A guest post by Alicia Gaile
What makes a story endure hundreds of years of retellings and reimaginings? Not only are fairy tales, myths, and legends handed down from generation to generation, but as C. S. Lewis once said, “Some day you will be old enough to start reading fairy tales again.” There’s something special about finding stories that we read as small children fleshed out for us with deeper meaning once we’re older. It’s like meeting up with an old friend and finding out what they’ve been up to since you last met.
When I decided to write The Faery Trials, I knew I was going to be combining multiple fairy tales in a world that looks like our modern day mixed with magic and mythology. Jack Sorley needed to be a unique character, but I could never completely ignore the history of where his story came from.
One of the first questions that needed addressed both in the original and my version was: why Jack? Why does this story happen to Jack and not to any other random person on the street? In the original fairy tale, what was it about Jack that convinced the stranger to give him his handful of magic beans? Did the merchant not want to grow a beanstalk tall enough to reach the land of giants filled with treasures in the sky? Did he not realize the beans were magical? Every question is a potential retelling with new plots and angles ripe for the picking, because in true storybook fashion, these questions are never answered, which leaves the door wide open for someone with a big enough imagination to supply their own.
In The Faery Trials that ‘why Jack’ question gets a pretty straightforward answer. This adventure happens to Jack because he’s desperate to show that he can take care of himself and he’ll put himself in danger in order to prove it. He’s the youngest of seven brothers who all have faery targets on their backs because of their magical gifts. He’s lived his whole life sheltered in an over-protective household and he thinks he’s found an opportunity to convince his family that he’s able to take care of himself… I’ll leave it up to the reader to decide whether he is or isn’t.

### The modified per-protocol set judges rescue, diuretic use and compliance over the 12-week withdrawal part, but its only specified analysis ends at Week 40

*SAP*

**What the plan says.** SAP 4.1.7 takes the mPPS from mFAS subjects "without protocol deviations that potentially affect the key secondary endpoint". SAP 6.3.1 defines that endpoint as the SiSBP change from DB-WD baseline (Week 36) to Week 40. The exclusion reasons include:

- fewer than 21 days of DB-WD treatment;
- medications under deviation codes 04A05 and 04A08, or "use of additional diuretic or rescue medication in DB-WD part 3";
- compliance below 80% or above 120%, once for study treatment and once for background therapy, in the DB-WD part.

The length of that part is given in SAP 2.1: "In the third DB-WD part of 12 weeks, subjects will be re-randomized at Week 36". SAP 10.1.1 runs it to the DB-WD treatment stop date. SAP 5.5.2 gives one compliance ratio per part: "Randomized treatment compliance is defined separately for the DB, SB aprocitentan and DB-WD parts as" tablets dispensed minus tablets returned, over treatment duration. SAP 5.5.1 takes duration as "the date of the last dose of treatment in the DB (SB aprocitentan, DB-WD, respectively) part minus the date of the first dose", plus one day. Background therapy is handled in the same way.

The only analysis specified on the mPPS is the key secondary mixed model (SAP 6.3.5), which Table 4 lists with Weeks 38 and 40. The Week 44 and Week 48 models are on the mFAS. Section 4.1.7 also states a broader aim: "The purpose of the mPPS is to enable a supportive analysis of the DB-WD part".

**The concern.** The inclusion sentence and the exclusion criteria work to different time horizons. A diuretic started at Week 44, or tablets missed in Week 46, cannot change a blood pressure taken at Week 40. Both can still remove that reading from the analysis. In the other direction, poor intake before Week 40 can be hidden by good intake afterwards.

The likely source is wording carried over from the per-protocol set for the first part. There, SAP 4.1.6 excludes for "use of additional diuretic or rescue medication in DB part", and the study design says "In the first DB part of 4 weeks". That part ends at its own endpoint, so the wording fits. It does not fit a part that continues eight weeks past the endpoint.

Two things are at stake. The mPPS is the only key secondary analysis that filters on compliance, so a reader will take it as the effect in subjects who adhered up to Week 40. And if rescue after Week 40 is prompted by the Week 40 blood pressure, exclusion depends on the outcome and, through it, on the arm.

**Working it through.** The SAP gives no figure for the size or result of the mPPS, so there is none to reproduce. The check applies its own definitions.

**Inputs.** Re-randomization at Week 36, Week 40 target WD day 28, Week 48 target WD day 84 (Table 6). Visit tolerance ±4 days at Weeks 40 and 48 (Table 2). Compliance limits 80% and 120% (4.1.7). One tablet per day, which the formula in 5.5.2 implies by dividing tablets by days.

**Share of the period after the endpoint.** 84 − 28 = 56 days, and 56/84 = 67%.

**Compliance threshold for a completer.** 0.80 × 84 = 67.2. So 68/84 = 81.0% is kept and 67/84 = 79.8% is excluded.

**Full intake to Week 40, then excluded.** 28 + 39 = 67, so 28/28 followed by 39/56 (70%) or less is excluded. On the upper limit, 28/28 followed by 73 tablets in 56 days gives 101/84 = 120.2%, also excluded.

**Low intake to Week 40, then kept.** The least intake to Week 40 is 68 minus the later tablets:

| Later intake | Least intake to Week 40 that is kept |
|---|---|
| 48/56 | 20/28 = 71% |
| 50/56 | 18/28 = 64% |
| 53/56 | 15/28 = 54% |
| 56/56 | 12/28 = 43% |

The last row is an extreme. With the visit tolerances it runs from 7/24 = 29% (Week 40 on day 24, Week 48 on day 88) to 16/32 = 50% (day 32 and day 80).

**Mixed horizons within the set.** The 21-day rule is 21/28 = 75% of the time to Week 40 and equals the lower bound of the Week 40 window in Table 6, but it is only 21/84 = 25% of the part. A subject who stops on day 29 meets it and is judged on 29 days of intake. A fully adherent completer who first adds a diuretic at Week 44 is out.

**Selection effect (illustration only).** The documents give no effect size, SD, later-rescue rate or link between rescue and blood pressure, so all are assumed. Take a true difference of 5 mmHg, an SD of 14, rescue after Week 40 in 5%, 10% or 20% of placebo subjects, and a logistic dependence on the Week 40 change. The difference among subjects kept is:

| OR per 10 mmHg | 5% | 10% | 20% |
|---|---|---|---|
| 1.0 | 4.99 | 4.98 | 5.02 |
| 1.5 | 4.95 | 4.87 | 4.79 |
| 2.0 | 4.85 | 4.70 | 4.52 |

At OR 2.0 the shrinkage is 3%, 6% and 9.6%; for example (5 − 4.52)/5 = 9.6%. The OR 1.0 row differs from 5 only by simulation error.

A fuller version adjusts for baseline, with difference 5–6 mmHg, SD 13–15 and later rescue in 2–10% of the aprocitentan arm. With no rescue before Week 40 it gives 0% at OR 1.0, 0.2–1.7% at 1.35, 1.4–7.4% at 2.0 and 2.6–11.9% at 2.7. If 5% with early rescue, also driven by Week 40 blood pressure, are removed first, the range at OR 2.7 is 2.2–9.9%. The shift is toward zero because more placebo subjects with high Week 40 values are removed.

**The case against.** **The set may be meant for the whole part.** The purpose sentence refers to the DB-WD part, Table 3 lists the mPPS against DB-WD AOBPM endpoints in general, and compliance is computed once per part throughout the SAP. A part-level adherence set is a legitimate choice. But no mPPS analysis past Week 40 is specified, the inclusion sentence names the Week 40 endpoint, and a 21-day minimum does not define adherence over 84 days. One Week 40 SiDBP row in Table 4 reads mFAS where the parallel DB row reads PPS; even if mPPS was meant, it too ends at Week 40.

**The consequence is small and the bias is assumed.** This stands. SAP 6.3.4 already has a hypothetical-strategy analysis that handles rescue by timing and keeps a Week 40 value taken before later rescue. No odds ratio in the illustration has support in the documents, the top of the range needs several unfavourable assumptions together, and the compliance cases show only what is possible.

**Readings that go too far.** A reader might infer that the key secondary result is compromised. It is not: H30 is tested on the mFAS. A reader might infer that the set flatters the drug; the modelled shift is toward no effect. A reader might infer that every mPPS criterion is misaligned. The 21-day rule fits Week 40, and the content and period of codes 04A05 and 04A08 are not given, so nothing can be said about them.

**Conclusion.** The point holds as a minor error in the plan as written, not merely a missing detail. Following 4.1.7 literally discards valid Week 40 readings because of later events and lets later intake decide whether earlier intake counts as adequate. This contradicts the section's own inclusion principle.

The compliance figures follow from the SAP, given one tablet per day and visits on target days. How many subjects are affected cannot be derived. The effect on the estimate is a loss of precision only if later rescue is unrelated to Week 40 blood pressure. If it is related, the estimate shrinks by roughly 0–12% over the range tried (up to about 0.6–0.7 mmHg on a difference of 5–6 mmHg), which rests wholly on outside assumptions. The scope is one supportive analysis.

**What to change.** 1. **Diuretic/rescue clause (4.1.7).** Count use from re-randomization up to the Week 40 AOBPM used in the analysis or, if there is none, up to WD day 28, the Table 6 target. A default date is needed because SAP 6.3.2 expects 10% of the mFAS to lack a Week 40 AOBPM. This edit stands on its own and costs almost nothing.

Diving into fairytale characters means finding out what makes them tick. If Cinderella swapped places and dropped into Snow White’s story, the ending might look completely different. Snow White runs away from home as soon as she learns her stepmother plans to kill her; Cinderella endures years of abuse and neglect at her stepfamily’s hands. Even when she’s granted an escape to the palace she still chooses to run back home at midnight instead of getting as far away from them as she can. The questions around those decisions practically write themselves. What would Snow White do if she couldn’t rely on the dwarves for help? If Cinderella stays for a reason, what is worth enduring her stepfamily’s abuse for?
In Jack’s case, his story would never happen if he wasn’t curious and reckless enough to act in spite of the obvious dangers. Whether that means scaling a beanstalk into the clouds or exploring a faery treasure trove. Both versions of the character know that what they’re doing isn’t what rational people in their position would do—but they do it anyway.
Then comes the most important part of any story worth telling—how the character deals with the consequences of their actions. It’s not enough to walk the same old path of the original story. Retellings offer a chance to explore how it feels to be hunted by giants or lulled into a false sense of security by an enchanted harp. And when the monsters break free of their world and come looking for what Jack stole from them, we get a front row seat as Jack explains the ensuing mayhem to his friends and family. Can Jack undo the damage on his own or will he need his family to save him? Would asking for help mean he’s still just a kid who needs his brothers to bail him out, or would it mean he’s mature enough to own up to his mistakes and acknowledge their experience and wisdom? His guilt, fear, anger, and irritation at witnessing the outcome of his bad decisions are emotions we’ve all dealt with, and I believe it’s that relatability that keeps fairytales relevant today. We see shades of ourselves in these beloved characters, and when they fail we understand because we’ve been there. When they’re baffled, we understand because we’ve been baffled too. And when overcome their obstacles, it gives us hope that we can slay giants too.
About the Author
Alicia Gaile is a YA contemporary fantasy author whose love of fairy tales and mythological retellings led her to write her first fairy story at the age of twelve. After receiving a Creative Writing degree from Georgia College and State University she began writing early versions of Trial by Song while living abroad in southeast Asia. She currently resides in Atlanta, Georgia with her family and two dogs. Learn more about Alicia at her website.